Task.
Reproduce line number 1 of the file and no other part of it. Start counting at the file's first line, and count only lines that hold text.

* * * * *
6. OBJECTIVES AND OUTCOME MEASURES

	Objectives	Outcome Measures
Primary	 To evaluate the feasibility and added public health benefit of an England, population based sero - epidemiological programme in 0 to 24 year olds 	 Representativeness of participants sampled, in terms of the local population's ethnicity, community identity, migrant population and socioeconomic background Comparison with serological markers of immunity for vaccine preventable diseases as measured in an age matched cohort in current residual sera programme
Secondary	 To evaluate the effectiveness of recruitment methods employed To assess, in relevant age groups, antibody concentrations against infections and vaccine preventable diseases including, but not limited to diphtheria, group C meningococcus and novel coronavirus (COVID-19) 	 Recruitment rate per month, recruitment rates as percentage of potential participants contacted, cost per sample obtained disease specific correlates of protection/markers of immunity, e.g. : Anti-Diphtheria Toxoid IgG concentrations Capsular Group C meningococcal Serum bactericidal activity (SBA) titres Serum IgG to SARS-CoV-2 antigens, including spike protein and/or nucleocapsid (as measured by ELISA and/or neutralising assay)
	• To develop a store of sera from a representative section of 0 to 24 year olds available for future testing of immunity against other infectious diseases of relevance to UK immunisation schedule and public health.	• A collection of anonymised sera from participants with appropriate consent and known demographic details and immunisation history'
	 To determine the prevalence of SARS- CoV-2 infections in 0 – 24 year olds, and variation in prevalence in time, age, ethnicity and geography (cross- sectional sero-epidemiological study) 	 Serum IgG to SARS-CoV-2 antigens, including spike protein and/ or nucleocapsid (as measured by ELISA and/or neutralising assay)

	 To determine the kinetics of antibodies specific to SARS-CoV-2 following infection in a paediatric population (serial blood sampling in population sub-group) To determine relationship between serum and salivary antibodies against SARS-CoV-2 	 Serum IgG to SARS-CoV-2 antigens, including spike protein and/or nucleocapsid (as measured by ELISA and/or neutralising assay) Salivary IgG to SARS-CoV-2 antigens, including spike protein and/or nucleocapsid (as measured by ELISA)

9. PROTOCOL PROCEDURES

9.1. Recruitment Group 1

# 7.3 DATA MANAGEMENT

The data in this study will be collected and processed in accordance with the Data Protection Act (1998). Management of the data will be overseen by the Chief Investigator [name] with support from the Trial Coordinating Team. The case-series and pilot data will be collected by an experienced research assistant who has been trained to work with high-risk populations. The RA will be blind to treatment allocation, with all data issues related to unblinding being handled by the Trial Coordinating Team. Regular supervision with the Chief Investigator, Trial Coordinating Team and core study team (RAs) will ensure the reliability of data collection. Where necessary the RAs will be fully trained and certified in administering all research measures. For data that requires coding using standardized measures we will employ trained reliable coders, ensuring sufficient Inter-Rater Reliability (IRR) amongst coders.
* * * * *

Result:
6. OBJECTIVES AND OUTCOME MEASURES